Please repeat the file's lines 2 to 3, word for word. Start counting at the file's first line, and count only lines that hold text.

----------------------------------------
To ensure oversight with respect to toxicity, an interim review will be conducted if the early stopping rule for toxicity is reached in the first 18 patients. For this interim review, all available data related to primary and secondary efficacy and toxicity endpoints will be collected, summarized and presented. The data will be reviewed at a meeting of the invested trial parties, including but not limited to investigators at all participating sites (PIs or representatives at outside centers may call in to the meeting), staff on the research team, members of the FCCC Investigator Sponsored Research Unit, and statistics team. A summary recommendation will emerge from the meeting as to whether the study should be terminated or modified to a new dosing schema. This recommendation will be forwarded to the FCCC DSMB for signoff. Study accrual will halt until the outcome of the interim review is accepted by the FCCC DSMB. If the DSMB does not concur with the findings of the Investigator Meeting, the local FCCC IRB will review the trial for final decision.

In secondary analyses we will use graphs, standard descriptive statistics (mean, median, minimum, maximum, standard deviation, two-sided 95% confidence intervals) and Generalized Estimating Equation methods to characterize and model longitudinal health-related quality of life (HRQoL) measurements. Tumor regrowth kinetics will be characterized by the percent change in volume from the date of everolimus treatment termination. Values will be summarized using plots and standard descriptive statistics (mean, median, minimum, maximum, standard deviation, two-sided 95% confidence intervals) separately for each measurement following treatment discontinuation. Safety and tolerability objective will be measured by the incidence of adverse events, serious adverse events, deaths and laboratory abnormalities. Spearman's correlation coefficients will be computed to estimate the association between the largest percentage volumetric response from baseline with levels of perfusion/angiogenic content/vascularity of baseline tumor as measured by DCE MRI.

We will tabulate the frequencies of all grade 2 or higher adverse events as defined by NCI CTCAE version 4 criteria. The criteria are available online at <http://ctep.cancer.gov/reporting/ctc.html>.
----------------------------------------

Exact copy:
In secondary analyses we will use graphs, standard descriptive statistics (mean, median, minimum, maximum, standard deviation, two-sided 95% confidence intervals) and Generalized Estimating Equation methods to characterize and model longitudinal health-related quality of life (HRQoL) measurements. Tumor regrowth kinetics will be characterized by the percent change in volume from the date of everolimus treatment termination. Values will be summarized using plots and standard descriptive statistics (mean, median, minimum, maximum, standard deviation, two-sided 95% confidence intervals) separately for each measurement following treatment discontinuation. Safety and tolerability objective will be measured by the incidence of adverse events, serious adverse events, deaths and laboratory abnormalities. Spearman's correlation coefficients will be computed to estimate the association between the largest percentage volumetric response from baseline with levels of perfusion/angiogenic content/vascularity of baseline tumor as measured by DCE MRI.

We will tabulate the frequencies of all grade 2 or higher adverse events as defined by NCI CTCAE version 4 criteria. The criteria are available online at <http://ctep.cancer.gov/reporting/ctc.html>.